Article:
Pioneers! O Pioneers!
The pioneers of "Pioneers! O Pioneers!" are rugged, sure. And they keep themselves apart from the comforts of civilization. But they are not loners, no sir. Their bond to each other, including pioneers past and yet to come, is one of their defining characteristics. Their unity is reinforced over and over, as our speaker describes them repeatedly as moving in a single group or formation.
Questions About Friendship
- Why is friendship important to our speaker? Surely pioneers need to be rugged, need to be young and strong, able to break with the comforts of the past and blaze new trails. But why is their camaraderie an important part of their character?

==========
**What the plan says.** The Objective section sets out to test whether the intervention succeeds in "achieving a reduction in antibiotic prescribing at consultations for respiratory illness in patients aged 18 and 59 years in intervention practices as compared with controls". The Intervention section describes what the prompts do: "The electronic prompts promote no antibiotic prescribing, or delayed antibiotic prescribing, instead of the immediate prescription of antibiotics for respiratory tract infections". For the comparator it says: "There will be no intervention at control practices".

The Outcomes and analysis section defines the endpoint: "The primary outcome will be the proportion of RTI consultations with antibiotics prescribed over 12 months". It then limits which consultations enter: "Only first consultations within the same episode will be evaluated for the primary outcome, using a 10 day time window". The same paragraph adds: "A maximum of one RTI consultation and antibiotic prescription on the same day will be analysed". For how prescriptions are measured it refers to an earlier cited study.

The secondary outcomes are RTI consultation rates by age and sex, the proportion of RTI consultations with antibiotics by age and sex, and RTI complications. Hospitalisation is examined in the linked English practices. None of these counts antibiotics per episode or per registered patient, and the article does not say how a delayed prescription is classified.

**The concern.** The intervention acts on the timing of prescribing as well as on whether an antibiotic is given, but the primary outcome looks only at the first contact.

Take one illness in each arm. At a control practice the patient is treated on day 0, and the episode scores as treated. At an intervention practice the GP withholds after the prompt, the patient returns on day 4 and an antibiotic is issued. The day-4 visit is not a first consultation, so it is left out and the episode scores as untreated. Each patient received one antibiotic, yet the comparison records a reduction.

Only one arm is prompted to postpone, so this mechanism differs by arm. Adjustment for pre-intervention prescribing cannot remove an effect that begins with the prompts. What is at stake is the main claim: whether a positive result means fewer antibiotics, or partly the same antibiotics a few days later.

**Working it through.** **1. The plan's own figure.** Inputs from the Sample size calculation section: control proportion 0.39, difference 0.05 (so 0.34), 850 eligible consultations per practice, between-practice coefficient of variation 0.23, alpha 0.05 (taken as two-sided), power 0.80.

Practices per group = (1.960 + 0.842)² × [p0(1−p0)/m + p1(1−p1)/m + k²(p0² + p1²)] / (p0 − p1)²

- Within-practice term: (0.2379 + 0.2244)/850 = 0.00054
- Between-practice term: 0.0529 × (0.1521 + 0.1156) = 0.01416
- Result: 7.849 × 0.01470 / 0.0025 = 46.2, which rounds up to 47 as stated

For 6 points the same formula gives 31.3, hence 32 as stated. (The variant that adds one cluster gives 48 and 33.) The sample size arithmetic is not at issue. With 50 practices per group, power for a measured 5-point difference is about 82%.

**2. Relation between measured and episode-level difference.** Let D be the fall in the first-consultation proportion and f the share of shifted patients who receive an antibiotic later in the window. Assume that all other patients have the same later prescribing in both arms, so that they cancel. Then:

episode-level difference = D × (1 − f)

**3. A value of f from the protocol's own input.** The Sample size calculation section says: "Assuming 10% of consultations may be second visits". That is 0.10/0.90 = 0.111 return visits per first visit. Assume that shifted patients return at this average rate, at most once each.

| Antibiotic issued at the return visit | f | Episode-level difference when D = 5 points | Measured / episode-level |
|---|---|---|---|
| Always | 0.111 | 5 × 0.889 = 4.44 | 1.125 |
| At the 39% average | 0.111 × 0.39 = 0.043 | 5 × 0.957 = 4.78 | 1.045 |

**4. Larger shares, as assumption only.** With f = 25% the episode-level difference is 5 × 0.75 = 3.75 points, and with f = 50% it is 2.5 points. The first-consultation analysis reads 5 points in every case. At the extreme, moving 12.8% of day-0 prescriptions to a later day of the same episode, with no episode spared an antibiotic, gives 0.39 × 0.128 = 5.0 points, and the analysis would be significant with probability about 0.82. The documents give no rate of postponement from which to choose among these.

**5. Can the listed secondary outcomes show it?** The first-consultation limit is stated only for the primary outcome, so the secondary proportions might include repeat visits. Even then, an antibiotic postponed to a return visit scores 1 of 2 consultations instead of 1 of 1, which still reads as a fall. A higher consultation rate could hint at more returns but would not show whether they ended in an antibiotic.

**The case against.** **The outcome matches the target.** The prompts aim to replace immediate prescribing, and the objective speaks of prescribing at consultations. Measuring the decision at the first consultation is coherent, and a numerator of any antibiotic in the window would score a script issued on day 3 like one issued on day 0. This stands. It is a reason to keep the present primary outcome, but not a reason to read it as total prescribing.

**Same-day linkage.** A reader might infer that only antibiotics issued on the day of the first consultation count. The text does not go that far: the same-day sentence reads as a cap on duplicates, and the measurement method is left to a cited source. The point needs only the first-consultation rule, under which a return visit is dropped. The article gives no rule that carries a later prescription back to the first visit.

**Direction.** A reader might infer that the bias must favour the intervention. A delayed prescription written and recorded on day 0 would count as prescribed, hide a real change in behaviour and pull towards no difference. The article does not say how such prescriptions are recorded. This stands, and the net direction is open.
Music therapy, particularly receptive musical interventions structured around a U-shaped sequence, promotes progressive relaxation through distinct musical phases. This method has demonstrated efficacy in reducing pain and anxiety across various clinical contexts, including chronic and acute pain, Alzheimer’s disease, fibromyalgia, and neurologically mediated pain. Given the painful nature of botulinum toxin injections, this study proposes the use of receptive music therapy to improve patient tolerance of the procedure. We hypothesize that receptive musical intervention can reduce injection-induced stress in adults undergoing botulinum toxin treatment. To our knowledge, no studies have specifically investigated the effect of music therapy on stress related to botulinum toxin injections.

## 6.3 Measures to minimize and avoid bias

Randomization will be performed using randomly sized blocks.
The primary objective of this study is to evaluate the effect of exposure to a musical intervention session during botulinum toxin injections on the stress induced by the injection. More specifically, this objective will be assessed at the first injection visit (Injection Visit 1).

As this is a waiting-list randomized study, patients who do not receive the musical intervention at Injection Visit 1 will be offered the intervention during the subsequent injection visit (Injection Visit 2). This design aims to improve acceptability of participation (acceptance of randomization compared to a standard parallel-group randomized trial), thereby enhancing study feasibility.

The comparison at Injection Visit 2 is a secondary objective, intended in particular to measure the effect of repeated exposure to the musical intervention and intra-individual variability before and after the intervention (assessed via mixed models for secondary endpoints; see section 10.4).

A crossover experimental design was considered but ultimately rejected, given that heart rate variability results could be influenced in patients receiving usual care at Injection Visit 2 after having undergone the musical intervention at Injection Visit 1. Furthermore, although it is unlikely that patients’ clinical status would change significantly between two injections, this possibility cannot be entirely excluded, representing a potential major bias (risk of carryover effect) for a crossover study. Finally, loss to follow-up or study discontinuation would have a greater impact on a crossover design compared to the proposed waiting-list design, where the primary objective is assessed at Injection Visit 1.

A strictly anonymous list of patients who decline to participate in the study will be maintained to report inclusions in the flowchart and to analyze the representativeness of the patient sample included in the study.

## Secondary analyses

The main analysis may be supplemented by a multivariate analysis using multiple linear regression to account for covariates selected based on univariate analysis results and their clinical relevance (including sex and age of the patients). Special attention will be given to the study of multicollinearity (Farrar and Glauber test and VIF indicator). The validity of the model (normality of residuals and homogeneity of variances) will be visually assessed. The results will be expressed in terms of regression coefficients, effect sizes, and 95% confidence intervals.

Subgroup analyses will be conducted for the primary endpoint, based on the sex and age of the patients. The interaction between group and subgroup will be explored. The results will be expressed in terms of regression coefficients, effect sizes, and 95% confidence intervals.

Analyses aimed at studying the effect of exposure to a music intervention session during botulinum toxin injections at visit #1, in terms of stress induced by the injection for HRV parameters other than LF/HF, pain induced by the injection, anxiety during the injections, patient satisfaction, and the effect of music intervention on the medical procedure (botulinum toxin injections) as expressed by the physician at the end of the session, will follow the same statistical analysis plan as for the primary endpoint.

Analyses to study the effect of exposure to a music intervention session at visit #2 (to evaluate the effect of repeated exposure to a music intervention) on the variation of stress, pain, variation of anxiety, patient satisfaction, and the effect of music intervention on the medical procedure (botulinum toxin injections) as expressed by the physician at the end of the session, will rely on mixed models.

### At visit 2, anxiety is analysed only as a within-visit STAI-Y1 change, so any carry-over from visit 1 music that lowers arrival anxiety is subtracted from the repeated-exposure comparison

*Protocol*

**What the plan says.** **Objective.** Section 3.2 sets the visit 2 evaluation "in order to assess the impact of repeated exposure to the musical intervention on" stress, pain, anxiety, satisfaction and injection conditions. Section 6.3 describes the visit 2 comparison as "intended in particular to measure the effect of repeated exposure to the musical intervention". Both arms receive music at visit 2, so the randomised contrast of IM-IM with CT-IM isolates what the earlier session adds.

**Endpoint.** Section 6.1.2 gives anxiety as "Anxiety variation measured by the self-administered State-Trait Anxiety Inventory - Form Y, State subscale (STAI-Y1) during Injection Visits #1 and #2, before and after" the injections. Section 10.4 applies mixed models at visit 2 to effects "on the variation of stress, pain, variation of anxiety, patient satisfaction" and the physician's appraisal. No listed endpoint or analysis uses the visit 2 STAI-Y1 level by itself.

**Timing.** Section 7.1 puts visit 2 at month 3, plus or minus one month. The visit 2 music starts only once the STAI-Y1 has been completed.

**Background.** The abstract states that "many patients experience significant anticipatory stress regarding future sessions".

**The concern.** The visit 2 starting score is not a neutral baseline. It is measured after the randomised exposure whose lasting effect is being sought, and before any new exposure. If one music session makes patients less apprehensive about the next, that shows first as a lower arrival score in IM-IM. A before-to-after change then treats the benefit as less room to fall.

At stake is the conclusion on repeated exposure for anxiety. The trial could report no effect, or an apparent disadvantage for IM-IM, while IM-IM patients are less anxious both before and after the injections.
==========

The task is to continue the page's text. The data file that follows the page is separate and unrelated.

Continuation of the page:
- How does this idea of friendship connect with the sense of unity we get from the descriptions of the pioneers moving like a single unit or formation?
- How does the idea of friendship play into how our speaker sees America?
Chew on This
Pioneers are so bonded because the west wasn't won by individuals—it was won by cooperation.
These pioneers are individuals. The speaker just chooses to gloss over that fact, because pioneering is a national endeavor, not a personal one.